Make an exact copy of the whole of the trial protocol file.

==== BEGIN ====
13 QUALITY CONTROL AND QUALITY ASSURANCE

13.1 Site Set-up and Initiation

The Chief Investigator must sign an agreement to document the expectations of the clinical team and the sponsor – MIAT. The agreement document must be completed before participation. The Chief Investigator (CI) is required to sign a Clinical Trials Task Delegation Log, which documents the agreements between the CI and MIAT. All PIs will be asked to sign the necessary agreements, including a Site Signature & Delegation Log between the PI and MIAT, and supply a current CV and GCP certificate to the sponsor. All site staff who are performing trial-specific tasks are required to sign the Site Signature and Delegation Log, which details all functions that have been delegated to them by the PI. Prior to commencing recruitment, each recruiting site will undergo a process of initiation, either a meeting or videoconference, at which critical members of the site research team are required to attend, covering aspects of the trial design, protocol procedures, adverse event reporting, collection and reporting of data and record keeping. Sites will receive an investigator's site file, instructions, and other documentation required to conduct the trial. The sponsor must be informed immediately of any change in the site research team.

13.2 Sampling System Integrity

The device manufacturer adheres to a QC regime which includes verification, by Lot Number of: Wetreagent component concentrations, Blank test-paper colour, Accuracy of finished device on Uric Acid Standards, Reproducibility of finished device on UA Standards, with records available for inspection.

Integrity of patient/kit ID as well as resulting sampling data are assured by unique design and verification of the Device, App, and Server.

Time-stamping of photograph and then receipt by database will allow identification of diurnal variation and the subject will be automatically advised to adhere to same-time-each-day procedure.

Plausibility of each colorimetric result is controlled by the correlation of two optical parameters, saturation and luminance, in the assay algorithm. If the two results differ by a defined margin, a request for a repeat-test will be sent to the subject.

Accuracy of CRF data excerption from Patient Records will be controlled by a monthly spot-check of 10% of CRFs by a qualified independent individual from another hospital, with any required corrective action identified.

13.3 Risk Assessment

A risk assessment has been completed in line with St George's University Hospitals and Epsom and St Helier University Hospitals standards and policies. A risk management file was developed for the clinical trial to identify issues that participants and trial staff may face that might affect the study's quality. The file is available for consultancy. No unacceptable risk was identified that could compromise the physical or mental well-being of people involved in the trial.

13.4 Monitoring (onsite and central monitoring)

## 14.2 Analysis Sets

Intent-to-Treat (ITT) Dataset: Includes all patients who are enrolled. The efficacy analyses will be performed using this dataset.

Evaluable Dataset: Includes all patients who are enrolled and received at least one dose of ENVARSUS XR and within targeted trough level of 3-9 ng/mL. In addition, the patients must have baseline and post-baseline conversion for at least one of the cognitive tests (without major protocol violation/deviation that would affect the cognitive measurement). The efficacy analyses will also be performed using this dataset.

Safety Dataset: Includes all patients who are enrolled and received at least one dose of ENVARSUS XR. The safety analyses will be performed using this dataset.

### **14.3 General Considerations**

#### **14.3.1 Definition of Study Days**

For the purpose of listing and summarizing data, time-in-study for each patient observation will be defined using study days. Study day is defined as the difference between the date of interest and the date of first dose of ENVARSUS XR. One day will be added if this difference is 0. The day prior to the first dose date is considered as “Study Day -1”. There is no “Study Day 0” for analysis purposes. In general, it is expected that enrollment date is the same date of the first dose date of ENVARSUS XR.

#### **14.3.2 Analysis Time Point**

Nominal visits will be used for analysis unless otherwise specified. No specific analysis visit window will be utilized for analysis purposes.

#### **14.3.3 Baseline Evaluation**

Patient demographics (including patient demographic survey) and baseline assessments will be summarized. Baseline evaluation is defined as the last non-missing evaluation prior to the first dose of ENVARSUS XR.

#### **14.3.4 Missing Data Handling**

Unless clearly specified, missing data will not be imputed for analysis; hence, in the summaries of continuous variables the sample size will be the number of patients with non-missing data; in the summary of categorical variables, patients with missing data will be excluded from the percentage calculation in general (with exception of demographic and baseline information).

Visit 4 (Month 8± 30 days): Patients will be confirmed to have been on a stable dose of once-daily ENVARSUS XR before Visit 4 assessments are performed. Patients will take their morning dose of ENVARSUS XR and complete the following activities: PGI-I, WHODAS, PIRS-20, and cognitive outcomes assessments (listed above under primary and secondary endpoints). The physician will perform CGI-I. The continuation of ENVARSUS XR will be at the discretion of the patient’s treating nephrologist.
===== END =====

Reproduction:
13 QUALITY CONTROL AND QUALITY ASSURANCE

13.1 Site Set-up and Initiation

The Chief Investigator must sign an agreement to document the expectations of the clinical team and the sponsor – MIAT. The agreement document must be completed before participation. The Chief Investigator (CI) is required to sign a Clinical Trials Task Delegation Log, which documents the agreements between the CI and MIAT. All PIs will be asked to sign the necessary agreements, including a Site Signature & Delegation Log between the PI and MIAT, and supply a current CV and GCP certificate to the sponsor. All site staff who are performing trial-specific tasks are required to sign the Site Signature and Delegation Log, which details all functions that have been delegated to them by the PI. Prior to commencing recruitment, each recruiting site will undergo a process of initiation, either a meeting or videoconference, at which critical members of the site research team are required to attend, covering aspects of the trial design, protocol procedures, adverse event reporting, collection and reporting of data and record keeping. Sites will receive an investigator's site file, instructions, and other documentation required to conduct the trial. The sponsor must be informed immediately of any change in the site research team.

13.2 Sampling System Integrity

The device manufacturer adheres to a QC regime which includes verification, by Lot Number of: Wetreagent component concentrations, Blank test-paper colour, Accuracy of finished device on Uric Acid Standards, Reproducibility of finished device on UA Standards, with records available for inspection.

Integrity of patient/kit ID as well as resulting sampling data are assured by unique design and verification of the Device, App, and Server.

Time-stamping of photograph and then receipt by database will allow identification of diurnal variation and the subject will be automatically advised to adhere to same-time-each-day procedure.

Plausibility of each colorimetric result is controlled by the correlation of two optical parameters, saturation and luminance, in the assay algorithm. If the two results differ by a defined margin, a request for a repeat-test will be sent to the subject.

Accuracy of CRF data excerption from Patient Records will be controlled by a monthly spot-check of 10% of CRFs by a qualified independent individual from another hospital, with any required corrective action identified.

13.3 Risk Assessment

A risk assessment has been completed in line with St George's University Hospitals and Epsom and St Helier University Hospitals standards and policies. A risk management file was developed for the clinical trial to identify issues that participants and trial staff may face that might affect the study's quality. The file is available for consultancy. No unacceptable risk was identified that could compromise the physical or mental well-being of people involved in the trial.

13.4 Monitoring (onsite and central monitoring)

## 14.2 Analysis Sets

Intent-to-Treat (ITT) Dataset: Includes all patients who are enrolled. The efficacy analyses will be performed using this dataset.

Evaluable Dataset: Includes all patients who are enrolled and received at least one dose of ENVARSUS XR and within targeted trough level of 3-9 ng/mL. In addition, the patients must have baseline and post-baseline conversion for at least one of the cognitive tests (without major protocol violation/deviation that would affect the cognitive measurement). The efficacy analyses will also be performed using this dataset.

Safety Dataset: Includes all patients who are enrolled and received at least one dose of ENVARSUS XR. The safety analyses will be performed using this dataset.

### **14.3 General Considerations**

#### **14.3.1 Definition of Study Days**

For the purpose of listing and summarizing data, time-in-study for each patient observation will be defined using study days. Study day is defined as the difference between the date of interest and the date of first dose of ENVARSUS XR. One day will be added if this difference is 0. The day prior to the first dose date is considered as “Study Day -1”. There is no “Study Day 0” for analysis purposes. In general, it is expected that enrollment date is the same date of the first dose date of ENVARSUS XR.

#### **14.3.2 Analysis Time Point**

Nominal visits will be used for analysis unless otherwise specified. No specific analysis visit window will be utilized for analysis purposes.

#### **14.3.3 Baseline Evaluation**

Patient demographics (including patient demographic survey) and baseline assessments will be summarized. Baseline evaluation is defined as the last non-missing evaluation prior to the first dose of ENVARSUS XR.

#### **14.3.4 Missing Data Handling**

Unless clearly specified, missing data will not be imputed for analysis; hence, in the summaries of continuous variables the sample size will be the number of patients with non-missing data; in the summary of categorical variables, patients with missing data will be excluded from the percentage calculation in general (with exception of demographic and baseline information).

Visit 4 (Month 8± 30 days): Patients will be confirmed to have been on a stable dose of once-daily ENVARSUS XR before Visit 4 assessments are performed. Patients will take their morning dose of ENVARSUS XR and complete the following activities: PGI-I, WHODAS, PIRS-20, and cognitive outcomes assessments (listed above under primary and secondary endpoints). The physician will perform CGI-I. The continuation of ENVARSUS XR will be at the discretion of the patient’s treating nephrologist.